One of the good things about this June-uary weather is catching up on DVD-released TV series. Breaking Bad is about a down-and-out high school Chemistry teacher who decides to start cooking meth for money. Combining killer dark comedy with some pretty good drama, Breaking Bad, much like the subject matter, is addictive as hell. It's also the DVD of the Week.
TV in general has been enjoying a golden age lately. Starting with The Sopranos and/or shows like 24, The Wire, Lost, Entourage and Sex and The City, it's no surprise that in Entertainment Weekly's recent list of the "100 Greatest Characters of the Past 20 Years" eight of the top 15 were TV characters. Granted it is easier to flesh out a good character over a 20-plus episode arc rather than just an hour and half, but regardless Hollywood is hurting these days.
And to help them out U.S. authorities have authorized an online stock-exchange program where, starting in August, traders can gamble on the potential box office profits of unreleased films. The idea being that people will be able to make money off films even if they suck, by trading/betting on just how much they will suck.
Box office receipts as a commodity like oil or timber? Sounds ridiculous and most major film studios are opposed from the start, but I guess even Wall Street is running out of ideas. I don't see how any of this will make for better movies as Tinsletown remains bogged in sequel/remake/franchise territory.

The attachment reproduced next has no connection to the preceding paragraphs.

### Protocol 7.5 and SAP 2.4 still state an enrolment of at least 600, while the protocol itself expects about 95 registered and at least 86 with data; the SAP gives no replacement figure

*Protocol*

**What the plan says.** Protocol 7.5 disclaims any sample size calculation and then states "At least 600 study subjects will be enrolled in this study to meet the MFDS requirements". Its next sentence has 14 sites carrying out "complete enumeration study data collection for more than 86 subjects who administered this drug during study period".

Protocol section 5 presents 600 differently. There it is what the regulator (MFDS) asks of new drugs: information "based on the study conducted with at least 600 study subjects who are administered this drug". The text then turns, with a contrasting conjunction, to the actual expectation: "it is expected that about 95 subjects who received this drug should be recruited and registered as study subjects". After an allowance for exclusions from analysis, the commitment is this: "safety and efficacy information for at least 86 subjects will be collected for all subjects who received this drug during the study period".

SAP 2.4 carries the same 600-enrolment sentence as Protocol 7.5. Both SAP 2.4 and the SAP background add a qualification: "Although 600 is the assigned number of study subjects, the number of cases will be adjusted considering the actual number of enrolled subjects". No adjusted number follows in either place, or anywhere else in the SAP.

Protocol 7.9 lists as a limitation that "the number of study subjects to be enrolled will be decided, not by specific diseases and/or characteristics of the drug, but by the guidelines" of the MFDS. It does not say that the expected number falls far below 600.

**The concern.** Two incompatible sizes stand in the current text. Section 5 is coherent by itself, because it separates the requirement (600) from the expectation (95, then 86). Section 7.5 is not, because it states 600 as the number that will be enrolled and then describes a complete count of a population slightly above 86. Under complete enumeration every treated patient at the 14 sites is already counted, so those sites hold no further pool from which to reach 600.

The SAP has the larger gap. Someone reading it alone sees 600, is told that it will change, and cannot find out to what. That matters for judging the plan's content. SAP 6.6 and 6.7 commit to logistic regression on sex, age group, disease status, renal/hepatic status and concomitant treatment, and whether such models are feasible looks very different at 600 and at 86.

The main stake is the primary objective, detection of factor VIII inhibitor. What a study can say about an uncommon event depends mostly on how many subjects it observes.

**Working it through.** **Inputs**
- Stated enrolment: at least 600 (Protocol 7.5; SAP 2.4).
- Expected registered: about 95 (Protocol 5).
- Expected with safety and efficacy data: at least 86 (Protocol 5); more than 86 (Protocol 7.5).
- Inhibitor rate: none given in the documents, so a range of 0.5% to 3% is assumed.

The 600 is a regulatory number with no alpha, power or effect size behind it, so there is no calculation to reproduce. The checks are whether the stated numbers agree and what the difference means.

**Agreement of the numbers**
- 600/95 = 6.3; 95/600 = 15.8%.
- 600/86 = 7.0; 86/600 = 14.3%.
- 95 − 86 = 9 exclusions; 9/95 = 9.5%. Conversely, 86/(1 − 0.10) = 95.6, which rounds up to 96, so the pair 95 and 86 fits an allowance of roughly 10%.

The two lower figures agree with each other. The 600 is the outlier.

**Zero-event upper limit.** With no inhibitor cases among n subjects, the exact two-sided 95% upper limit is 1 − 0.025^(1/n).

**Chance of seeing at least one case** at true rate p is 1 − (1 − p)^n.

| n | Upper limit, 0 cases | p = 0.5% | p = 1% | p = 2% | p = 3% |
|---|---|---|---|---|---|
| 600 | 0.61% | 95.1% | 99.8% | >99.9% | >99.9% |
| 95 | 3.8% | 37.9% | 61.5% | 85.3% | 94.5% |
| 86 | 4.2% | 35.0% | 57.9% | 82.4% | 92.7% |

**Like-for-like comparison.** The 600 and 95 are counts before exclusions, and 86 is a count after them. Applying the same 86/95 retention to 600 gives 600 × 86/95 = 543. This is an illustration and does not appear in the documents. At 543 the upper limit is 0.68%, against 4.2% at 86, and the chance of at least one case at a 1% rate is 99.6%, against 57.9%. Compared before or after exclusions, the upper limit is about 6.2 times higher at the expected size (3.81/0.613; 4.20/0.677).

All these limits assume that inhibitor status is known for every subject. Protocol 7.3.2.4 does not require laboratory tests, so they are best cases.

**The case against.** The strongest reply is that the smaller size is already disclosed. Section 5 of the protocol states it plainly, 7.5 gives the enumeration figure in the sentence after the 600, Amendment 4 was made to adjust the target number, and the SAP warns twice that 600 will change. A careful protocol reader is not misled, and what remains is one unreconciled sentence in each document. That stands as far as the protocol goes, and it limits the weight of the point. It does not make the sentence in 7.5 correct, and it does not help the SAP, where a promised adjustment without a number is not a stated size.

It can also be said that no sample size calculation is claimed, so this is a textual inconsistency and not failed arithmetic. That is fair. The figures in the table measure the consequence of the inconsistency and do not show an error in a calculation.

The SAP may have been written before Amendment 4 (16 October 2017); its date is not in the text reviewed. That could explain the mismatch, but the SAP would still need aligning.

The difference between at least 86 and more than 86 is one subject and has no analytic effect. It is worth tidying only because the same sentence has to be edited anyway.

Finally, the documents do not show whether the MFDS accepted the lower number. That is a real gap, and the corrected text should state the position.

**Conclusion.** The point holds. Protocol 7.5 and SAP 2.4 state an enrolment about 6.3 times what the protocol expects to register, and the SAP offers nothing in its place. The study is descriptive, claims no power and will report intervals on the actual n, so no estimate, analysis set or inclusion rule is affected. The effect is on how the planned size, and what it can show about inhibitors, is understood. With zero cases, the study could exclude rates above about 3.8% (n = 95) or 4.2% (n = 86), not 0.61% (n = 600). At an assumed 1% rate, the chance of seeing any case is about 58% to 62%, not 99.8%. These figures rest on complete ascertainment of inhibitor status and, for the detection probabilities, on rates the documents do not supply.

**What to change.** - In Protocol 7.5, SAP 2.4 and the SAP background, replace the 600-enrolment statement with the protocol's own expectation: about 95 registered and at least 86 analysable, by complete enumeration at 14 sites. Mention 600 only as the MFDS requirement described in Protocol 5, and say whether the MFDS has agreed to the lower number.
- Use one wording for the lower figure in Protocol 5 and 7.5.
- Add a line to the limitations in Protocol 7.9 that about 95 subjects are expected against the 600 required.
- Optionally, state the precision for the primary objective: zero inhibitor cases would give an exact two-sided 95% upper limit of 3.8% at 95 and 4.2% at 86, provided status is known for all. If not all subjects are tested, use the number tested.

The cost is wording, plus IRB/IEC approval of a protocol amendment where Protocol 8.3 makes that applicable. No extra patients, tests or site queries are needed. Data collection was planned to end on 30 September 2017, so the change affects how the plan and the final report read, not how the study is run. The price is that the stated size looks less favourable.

First up at the Village 8 this week, Jonah Hex, an adaptation of the popular occult-western comic book. Director Jimmy Hayward (Horton Hears a Who) has assembled an all-star cast of Josh Brolin, John Malkovich, Will Arnet and Michael Fassbender to bring life to the story of a bounty hunter with a grudge (and horse-mounted gatling guns) out to save the world or something. There were no pre-screenings for this one and the kids on the internet are claiming "boring" and "meanders" but I'm going to check it out anyhow because Jonah Hex has a dynamite-stick crossbow and heavy metal band Mastodon did the score. Also Megan Fox, recently fired from Transformers 3, stars as a gun-toting prostitute (the best kind really). Go with low expectations.
Speaking of low, Marmaduke, a film based on that bottom-of-the-barrel old comic strip you used to skip over in the funny papers, is now a feature film. Owen Wilson stars as a talking Great Dane with a penchant for farting and Emma Stone (Zombieland) voices his love interest. Even the great William H. Macy (Boogie Nights, Fargo) somehow found his way into the mix. Despite all the talent, Marmaduke stinks worse than the garbage bin at the dog park, the one crammed with little bags of festering dog shit from a hundred different sources. I don't care if it's Father's Day and you absolutely have to take junior to the pictures, avoid this at all costs.
A much better Father's Day experience can be had at Toy Story 3 (playing in 3D, but not in Whistler) a flick that literally fights the idea that kids grow out of their toys. While not as epic as last year's Up or classics like Monsters Inc, Toy Story 3 is still a Pixar film and they always deliver, this time with a slightly underwhelming adventure tale about life changes, transitions and the value of loyalty.
Incidentally, Toy Story's "Woody" is number 25 on the 100 Greatest Characters list, four spots ahead of Vincent Vega and Jules Winfield from Pulp Fiction. TV's Homer Simpson took top honours.